If you had to pick one incident during your college years that solidified for you the importance of quality leadership, what would it be?

The summer after my first year of college, a truck struck me down from my bicycle. I suffered a spinal cord injury and was paralyzed below the waist for about a week before, at a gruelingly lackadaisical pace, functionality began to return with the help of a rigorous regimen of inpatient physical and occupational therapy — and then eight more months of outpatient therapy. It was a scary time for my family and me. I was vulnerable. And I was heartbroken when we made the decision for me to withdraw from W&L for a semester. But my interpersonal proximity soon eclipsed the physical distance from W&L I was now forced to endure.

In other words, my Washington and Lee family showed up in full force to support me in the aftermath of the accident. I won’t start a list here, at the risk of leaving something out, but I will say that flowers, candies, cards, shirts, postcards, W&L swag, cookies, DVDs, and even a teddy bear were all part of care packages I received from faculty, staff, and students alike. Friends texted and called. My roommates and I Facetimed regularly.

I’ll be frank: this voluble showing of love made all the difference in the world. It was the first time I realized that some objectives are too gargantuan to go at alone. It may take a village to raise a child, but here’s what everyone seems to forget: we suddenly don’t stop needing that village just because we’ve hit the other side of puberty. This realization has become a core pillar of my leadership philosophy ever since.

That first birthday after the accident, three of my best friends and roommates, who had navigated every turn by my side in the aftermath of the accident, presented me with a new cane — a wooden, antique, elegant cane. It was enough to bring tears to my eyes. How fitting that three people who had done so much to get me through those darkest months of my life now bought me this perfect present, one that literally would support me. It seems to be a metaphor for something — a reminder that we are only as good as the people with whom we associate ourselves, the people who are willing to prop us up in the good times and the bad. Or that we’re only as sturdy as the cane they give us. That’s what I think good leadership is really about, finding those kinds of people who relentlessly support you or the project you’re working on together (which is to say that they’re not just yes-men), figuratively, physically, and with an imaginative birthday gift here and there. With them, you can accomplish your goals, and even the broken might well get up and walk again.

How do you think national political leaders today could benefit from ODK principles?

What I most admire about the ODK philosophy is that the society approaches the topic of leadership from every aspect imaginable because too often, I think, the student government officer doesn’t understand the awesome — in the sense of awe-inspiring — ways in which the athlete is exhibiting leadership, and vice-versa. Or the journalist is focused on reporting the next story without attending the latest play, where the performers force us to examine the human condition in ways we never have before, and these performers were perhaps too busy from tech week to read the latest report on the school newspaper’s blog. You see where I’m going with this. My point is that ODK forces us to be mindful of one another’s accomplishments and, more importantly still, one another in general. It is a rare thing we try to foster — contemplativeness — especially in this era of bitter polarization, ubiquitous screens, and the 24-hour news cycle. And so, without delving into the political landmines of this current election, I believe it’s this mindfulness, this multi-faceted approach to leadership, of which our leaders too often lose sight — especially since we have begun to conflate rudeness with the ostensible defiance of political correctness, and under this guise tacitly countenance vulgar remarks regarding someone’s gender, ethnicity, or state of ability.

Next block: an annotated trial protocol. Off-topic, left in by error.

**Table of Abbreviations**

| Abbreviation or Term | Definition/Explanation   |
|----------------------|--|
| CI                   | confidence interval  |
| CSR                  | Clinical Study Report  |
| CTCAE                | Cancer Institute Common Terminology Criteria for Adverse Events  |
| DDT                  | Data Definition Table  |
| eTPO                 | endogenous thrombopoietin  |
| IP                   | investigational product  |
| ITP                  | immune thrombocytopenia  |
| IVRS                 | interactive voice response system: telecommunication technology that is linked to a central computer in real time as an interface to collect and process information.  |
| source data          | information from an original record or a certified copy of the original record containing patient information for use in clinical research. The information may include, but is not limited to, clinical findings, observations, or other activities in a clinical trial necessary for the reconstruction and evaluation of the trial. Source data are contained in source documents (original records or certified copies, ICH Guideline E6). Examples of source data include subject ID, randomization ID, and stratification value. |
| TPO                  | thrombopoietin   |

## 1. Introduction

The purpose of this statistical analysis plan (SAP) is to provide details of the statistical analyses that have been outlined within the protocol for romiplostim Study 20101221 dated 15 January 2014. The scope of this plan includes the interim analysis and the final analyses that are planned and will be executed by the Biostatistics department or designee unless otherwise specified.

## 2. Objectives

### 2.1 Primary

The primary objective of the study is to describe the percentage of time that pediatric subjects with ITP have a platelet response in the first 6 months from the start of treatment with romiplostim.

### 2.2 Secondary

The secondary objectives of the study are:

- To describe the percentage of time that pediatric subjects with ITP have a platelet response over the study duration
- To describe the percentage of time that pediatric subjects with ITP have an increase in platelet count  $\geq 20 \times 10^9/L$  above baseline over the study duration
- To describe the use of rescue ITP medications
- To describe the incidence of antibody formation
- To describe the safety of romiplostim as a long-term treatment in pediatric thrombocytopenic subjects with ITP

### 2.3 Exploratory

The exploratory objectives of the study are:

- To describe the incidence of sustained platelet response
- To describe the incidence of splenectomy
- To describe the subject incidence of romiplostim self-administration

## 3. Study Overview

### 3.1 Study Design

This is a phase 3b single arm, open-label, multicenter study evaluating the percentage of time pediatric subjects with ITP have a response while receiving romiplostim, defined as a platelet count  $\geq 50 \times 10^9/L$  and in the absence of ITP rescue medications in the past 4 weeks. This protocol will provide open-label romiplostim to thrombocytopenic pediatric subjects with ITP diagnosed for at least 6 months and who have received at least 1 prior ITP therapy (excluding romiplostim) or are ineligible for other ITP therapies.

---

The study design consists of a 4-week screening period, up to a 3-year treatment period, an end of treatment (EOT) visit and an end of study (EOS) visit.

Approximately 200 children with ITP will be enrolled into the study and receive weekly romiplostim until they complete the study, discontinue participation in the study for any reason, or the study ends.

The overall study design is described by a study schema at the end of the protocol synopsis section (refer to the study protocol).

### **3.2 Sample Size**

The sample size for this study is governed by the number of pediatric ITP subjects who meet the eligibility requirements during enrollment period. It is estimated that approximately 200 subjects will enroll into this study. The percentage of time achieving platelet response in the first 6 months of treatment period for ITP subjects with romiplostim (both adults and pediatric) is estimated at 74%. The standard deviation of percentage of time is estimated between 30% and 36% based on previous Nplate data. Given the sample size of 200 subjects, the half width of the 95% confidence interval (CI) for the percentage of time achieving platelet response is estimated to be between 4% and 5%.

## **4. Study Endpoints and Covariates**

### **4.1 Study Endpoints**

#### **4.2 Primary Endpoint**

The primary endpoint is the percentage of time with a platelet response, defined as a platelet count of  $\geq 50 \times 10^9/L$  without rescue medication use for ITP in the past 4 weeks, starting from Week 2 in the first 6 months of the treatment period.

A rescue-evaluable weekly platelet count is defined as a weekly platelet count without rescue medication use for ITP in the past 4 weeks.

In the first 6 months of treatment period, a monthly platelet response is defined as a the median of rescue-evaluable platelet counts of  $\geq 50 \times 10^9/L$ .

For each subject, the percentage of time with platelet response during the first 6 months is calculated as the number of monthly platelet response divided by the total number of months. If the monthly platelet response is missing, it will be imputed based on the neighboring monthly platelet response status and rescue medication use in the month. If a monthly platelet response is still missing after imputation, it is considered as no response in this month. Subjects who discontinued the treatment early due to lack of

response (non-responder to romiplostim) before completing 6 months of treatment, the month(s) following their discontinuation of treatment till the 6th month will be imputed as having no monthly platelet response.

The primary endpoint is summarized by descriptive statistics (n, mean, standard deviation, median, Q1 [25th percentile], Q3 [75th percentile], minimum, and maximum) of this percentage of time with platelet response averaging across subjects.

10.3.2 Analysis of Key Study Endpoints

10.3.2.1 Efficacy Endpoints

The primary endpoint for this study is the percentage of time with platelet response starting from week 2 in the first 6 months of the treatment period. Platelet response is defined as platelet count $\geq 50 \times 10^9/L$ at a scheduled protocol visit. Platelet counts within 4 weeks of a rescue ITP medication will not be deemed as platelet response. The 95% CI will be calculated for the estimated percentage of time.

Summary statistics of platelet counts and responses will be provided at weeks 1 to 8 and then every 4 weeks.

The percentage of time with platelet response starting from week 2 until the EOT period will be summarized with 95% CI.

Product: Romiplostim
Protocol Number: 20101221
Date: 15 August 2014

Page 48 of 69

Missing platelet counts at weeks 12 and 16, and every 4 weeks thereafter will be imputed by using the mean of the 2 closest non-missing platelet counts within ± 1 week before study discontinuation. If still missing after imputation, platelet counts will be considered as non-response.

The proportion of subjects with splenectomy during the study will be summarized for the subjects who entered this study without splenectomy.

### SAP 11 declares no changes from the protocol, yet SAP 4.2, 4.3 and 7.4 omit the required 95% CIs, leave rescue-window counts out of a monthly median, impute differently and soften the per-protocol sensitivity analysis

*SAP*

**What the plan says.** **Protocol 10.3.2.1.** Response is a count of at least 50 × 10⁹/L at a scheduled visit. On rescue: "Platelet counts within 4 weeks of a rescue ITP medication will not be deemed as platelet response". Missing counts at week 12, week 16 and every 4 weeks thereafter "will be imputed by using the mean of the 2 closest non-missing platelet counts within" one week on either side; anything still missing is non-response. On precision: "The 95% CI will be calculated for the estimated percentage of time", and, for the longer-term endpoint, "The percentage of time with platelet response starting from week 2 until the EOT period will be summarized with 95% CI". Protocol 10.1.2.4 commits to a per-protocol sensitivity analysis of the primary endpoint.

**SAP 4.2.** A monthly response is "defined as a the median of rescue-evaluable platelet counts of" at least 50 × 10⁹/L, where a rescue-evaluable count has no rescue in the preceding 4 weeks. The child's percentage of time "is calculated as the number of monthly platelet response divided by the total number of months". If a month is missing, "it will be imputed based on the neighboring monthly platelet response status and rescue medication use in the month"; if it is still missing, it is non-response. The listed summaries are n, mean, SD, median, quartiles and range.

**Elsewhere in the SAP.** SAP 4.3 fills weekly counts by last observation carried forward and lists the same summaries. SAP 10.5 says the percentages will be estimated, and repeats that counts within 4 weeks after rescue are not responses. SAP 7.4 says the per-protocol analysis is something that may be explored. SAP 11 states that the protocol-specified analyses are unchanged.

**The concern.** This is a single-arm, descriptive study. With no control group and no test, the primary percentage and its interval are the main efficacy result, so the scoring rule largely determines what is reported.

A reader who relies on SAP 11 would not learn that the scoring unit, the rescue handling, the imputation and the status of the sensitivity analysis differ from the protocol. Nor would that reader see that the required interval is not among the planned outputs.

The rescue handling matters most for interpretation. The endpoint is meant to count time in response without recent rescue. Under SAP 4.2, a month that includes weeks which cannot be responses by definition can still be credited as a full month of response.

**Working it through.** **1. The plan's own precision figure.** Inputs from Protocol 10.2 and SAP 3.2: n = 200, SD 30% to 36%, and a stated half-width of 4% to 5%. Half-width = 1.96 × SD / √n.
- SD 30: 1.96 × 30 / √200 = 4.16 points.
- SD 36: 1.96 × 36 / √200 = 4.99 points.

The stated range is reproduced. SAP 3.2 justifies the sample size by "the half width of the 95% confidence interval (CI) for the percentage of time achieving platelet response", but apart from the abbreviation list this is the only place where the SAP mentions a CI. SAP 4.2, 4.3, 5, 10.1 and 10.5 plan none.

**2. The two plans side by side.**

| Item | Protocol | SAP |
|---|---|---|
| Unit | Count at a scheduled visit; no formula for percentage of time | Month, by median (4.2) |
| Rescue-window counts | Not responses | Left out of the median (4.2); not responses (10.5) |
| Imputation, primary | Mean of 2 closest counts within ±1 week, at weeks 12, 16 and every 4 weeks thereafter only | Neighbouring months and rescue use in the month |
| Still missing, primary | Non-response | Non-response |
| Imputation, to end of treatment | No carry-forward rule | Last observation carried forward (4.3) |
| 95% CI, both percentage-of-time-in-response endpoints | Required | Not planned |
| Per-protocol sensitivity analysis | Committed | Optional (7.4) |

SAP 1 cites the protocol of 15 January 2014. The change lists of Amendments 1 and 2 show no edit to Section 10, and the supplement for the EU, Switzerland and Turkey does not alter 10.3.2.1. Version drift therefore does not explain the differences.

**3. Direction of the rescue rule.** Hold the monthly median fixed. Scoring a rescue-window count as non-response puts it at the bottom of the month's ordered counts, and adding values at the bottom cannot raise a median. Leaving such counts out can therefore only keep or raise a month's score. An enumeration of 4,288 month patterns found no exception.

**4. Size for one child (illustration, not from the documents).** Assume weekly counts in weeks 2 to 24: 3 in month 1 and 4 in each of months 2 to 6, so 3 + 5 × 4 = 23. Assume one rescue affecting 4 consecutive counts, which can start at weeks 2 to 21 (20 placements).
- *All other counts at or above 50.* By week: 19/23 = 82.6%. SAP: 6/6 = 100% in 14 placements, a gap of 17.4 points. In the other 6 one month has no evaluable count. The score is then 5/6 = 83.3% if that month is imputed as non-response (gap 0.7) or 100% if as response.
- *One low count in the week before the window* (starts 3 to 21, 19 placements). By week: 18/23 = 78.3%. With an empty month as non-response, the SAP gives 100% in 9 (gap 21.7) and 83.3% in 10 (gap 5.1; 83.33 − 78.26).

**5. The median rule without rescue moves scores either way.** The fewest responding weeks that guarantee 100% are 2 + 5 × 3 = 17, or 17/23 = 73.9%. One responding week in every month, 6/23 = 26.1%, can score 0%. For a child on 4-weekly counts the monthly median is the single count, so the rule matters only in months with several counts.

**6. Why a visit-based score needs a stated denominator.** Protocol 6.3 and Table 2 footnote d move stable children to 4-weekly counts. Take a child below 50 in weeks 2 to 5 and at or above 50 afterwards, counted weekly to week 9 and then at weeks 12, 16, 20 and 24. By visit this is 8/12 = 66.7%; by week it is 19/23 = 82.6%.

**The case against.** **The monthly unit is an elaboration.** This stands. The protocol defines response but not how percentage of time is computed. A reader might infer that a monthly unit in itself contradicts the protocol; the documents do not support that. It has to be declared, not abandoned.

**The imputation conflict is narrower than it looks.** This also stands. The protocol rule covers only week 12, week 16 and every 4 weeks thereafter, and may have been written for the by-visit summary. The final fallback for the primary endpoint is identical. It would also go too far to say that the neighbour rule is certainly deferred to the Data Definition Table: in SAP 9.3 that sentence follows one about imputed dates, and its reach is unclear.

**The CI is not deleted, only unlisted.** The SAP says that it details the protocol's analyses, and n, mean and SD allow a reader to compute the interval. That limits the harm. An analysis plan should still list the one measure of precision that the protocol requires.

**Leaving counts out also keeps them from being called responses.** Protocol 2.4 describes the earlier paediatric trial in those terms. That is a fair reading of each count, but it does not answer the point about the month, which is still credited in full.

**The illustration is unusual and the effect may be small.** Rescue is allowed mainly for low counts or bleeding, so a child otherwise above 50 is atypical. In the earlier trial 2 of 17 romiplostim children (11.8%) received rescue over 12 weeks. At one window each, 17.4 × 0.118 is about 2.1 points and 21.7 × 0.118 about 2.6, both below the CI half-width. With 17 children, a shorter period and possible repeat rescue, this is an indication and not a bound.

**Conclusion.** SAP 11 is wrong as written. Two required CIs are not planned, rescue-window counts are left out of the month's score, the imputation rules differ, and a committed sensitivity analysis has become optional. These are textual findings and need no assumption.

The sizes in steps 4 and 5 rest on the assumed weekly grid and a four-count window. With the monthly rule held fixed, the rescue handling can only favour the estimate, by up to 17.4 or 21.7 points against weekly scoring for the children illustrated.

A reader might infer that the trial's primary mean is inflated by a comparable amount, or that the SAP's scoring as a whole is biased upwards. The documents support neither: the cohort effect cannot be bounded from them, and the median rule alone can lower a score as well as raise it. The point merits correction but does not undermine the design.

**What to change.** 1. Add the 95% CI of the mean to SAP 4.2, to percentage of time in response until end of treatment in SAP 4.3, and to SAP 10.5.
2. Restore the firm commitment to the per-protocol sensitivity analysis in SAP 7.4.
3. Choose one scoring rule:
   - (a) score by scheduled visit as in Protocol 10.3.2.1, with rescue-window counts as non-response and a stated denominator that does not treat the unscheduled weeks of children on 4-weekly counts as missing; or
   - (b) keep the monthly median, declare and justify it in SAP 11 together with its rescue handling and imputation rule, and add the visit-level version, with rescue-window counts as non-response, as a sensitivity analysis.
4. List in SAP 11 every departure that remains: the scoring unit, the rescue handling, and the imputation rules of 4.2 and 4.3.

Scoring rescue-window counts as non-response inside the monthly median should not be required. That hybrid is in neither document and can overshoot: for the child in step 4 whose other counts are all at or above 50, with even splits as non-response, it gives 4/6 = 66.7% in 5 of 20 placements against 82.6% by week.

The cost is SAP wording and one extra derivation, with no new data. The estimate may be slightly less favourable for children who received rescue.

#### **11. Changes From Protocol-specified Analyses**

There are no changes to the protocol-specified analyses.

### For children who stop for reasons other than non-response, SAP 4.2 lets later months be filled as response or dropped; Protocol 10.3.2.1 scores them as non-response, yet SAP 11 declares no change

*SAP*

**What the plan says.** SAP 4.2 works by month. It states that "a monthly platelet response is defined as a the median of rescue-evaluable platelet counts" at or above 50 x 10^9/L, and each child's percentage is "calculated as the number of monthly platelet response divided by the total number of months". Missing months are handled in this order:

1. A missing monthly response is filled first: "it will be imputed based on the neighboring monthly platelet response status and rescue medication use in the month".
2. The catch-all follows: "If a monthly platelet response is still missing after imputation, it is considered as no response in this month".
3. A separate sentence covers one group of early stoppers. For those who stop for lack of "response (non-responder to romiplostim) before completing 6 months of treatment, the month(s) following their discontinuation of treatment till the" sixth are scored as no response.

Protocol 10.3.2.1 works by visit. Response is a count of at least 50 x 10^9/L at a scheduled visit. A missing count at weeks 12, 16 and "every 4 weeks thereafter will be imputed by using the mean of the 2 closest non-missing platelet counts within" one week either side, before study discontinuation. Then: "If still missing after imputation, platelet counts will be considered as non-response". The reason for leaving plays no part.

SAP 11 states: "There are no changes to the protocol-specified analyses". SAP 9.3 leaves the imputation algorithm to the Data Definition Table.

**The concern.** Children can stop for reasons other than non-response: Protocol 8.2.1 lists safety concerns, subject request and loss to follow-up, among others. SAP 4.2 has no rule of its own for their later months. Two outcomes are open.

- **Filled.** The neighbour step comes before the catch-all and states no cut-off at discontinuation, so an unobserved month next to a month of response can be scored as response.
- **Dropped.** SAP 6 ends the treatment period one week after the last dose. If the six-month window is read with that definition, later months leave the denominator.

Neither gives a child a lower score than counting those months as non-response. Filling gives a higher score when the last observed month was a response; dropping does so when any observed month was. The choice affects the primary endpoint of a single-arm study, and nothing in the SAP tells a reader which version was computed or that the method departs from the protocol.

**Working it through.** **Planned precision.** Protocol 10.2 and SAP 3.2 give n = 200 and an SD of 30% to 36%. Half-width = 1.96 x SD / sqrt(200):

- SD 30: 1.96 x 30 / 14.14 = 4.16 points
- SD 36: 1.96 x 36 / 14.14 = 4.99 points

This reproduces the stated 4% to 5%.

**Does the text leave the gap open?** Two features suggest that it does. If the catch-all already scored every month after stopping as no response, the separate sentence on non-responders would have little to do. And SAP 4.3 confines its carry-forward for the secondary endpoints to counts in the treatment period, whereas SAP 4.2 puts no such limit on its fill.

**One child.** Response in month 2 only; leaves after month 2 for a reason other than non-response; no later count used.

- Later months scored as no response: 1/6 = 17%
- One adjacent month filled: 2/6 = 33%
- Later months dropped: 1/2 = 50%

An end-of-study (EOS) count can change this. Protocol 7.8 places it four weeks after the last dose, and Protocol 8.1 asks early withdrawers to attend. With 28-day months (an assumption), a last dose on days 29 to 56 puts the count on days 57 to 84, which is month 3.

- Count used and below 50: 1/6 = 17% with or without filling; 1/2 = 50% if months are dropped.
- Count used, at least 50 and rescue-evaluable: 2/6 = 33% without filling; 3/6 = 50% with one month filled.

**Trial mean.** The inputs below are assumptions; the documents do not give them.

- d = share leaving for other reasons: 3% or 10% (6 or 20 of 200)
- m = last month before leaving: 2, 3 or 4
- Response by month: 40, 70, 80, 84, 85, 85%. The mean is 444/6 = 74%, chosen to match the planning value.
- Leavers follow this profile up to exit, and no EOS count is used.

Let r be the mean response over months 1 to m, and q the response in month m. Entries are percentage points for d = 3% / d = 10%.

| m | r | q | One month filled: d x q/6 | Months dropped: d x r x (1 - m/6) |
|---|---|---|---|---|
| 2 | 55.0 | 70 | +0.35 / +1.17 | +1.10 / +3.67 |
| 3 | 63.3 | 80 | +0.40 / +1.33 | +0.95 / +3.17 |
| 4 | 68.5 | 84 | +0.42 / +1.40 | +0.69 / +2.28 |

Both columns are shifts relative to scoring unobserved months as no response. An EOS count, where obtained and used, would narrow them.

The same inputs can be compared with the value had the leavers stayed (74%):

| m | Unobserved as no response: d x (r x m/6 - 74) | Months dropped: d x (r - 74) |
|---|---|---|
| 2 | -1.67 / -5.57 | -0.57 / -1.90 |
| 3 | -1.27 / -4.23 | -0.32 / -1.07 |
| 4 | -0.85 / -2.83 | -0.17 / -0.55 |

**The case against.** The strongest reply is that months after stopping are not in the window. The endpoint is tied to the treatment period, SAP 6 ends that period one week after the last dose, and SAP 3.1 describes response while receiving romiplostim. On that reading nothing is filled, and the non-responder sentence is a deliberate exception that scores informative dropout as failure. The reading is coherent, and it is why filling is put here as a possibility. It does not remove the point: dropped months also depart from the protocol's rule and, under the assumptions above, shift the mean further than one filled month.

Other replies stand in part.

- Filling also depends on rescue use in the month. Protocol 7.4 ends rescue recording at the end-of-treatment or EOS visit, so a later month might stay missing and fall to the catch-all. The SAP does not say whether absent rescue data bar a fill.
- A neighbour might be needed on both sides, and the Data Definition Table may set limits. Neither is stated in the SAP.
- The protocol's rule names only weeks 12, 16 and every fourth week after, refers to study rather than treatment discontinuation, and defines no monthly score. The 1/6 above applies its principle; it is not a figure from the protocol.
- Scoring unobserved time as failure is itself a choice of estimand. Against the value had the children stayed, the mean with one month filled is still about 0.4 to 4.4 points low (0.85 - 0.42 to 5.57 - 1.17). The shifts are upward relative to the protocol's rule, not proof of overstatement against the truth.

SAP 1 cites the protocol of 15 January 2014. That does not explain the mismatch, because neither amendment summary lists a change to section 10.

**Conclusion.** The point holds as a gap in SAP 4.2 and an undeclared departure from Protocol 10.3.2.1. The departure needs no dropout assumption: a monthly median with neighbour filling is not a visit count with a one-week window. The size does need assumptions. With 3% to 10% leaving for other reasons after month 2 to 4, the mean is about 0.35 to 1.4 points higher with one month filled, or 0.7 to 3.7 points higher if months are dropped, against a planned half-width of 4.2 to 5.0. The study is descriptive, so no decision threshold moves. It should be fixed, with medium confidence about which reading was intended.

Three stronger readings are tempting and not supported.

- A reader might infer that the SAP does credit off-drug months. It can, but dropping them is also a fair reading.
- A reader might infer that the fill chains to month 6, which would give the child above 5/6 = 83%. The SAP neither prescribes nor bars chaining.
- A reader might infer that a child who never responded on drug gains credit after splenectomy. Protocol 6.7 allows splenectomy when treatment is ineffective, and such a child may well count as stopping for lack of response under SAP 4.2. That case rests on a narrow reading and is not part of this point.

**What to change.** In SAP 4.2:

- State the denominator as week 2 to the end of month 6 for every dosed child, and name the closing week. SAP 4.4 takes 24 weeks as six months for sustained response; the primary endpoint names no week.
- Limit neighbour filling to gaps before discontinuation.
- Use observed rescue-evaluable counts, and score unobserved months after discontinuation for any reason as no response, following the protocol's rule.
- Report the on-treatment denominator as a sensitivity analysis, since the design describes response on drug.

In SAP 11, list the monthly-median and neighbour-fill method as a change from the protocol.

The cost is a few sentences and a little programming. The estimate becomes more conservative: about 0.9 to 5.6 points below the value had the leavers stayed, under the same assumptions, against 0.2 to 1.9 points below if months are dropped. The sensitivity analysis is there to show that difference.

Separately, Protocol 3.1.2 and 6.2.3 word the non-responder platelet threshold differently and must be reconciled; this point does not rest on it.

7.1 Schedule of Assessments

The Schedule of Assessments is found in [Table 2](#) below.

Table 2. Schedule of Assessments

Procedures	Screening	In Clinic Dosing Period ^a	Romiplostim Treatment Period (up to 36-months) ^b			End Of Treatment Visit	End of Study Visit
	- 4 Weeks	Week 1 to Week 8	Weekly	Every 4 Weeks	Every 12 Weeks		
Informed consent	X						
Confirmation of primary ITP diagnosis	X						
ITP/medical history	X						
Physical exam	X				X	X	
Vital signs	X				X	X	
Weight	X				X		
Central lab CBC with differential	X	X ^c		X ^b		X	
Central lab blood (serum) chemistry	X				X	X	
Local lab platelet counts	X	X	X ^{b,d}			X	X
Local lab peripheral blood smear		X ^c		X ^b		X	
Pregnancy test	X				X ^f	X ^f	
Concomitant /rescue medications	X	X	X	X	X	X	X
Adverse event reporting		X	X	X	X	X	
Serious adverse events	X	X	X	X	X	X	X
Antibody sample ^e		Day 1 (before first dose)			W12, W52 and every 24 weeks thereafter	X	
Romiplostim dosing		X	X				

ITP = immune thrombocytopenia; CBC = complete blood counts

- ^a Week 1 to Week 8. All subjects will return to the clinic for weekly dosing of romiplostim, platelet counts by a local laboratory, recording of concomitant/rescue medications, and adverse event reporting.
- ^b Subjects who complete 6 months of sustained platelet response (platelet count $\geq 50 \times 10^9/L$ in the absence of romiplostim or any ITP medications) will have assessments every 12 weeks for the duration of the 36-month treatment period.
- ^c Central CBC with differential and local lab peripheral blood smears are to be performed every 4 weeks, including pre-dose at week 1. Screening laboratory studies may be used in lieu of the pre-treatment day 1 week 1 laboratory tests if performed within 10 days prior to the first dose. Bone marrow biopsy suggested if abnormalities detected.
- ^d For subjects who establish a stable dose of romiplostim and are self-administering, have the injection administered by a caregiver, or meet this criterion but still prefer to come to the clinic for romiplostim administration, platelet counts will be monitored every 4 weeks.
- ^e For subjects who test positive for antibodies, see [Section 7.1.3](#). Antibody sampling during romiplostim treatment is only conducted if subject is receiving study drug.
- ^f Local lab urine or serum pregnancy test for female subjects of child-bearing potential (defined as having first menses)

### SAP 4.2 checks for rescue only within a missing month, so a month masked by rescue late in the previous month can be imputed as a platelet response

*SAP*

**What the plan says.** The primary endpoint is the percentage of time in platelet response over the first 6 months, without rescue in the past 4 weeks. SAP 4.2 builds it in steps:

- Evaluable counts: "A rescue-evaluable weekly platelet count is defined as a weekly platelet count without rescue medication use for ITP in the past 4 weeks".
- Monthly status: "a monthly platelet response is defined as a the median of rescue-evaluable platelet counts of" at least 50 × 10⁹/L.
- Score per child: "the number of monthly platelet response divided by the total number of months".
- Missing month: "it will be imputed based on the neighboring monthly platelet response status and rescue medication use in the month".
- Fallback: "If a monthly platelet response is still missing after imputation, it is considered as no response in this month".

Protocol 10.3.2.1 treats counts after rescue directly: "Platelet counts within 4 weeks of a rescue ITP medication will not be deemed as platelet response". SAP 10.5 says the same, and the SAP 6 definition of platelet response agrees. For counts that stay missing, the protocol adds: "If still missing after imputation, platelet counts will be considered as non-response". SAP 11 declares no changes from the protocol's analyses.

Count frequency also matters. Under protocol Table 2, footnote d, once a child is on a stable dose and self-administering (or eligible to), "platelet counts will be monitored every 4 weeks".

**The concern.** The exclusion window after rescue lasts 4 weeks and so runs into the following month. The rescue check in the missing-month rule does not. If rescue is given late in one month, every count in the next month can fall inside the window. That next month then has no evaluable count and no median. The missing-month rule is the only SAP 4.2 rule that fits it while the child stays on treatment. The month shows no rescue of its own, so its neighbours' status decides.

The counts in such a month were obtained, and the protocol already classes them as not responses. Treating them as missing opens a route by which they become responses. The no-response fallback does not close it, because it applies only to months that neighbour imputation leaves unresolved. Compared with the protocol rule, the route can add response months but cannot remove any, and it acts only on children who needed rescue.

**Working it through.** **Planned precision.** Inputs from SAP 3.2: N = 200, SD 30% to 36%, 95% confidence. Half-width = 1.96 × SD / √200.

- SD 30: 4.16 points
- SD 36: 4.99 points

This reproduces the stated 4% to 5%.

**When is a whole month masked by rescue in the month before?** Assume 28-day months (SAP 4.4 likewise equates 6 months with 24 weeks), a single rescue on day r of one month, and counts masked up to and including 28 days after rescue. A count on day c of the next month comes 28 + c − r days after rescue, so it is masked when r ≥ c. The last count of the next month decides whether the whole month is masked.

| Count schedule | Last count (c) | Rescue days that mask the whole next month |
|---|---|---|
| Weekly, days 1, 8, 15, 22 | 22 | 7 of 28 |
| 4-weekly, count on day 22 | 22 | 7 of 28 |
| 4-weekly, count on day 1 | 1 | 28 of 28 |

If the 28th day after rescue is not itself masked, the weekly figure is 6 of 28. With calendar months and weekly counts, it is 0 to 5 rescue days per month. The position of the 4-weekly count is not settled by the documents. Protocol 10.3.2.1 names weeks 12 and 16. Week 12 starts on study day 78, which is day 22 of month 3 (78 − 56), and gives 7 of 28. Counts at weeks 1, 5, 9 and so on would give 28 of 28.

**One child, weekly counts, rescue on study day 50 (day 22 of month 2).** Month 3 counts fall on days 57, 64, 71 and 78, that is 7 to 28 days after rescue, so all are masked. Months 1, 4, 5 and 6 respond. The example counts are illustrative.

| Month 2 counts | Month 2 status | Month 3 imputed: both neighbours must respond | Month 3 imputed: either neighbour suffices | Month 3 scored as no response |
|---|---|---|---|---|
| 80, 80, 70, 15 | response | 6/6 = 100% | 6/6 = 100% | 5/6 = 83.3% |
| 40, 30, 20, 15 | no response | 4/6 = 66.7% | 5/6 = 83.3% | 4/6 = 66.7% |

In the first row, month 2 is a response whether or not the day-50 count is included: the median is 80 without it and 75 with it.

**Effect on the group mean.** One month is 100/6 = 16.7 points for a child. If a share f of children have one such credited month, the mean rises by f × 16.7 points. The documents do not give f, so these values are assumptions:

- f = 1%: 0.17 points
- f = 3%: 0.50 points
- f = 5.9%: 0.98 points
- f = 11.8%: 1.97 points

With this award you will receive a $1,000 scholarship for graduate-level study. What are your post-graduation plans?

I’m very thankful for the funds this scholarship affords me. Right now, my plan is to pursue a Ph.D. in English with a specialty either in contemporary American literature or early-modern poetry, focusing on John Milton and the metaphysical poets John Donne and George Herbert. When I began college at W&L, I was fairly certain that a legal career was in my future, but I soon realized that I want the opportunity to pay the invaluable love, support and encouragement I received from so many members of the W&L community forward. And I want the opportunity to help others realize the reparative and empowering and inspirational potential of literature because writing and reading were such important pillars of my rehabilitation. They still keep me sane! After working as a research assistant in the classics department for my advisor Dr. Rebecca Benefiel and a summer scholar for my English advisor Dr. Genelle Gertz and, perhaps most importantly of all, completing my English honors thesis on the importance of place in Marilynne Robinson’s award-winning “Iowa Cycle,” I couldn’t help but realize the way that academic work brought me joy and fulfillment — how it was challenging and trying and all the more rewarding because it was intellectually engaging. Plus, the atmosphere of the academy is one I would very much like to continue to be a part of.

Ideally I would begin my doctoral work in the fall of 2017, but I’m also considering other options, such as interning and/or teaching at a private high school, enrolling in a master’s program, or going abroad, should I be so lucky to be accepted to a U.K. fellowship. There are some amazing disability studies programs focusing on the depiction of disability in literature as well as classical reception postgraduate courses in England that sound as though they would complement my research interests marvelously. But ultimately, as I mentioned before, the goal is to become a teacher-scholar, like so many of the people who have most inspired me at W&L, and hopefully write some fiction, probably creative non-fiction, about my experience too.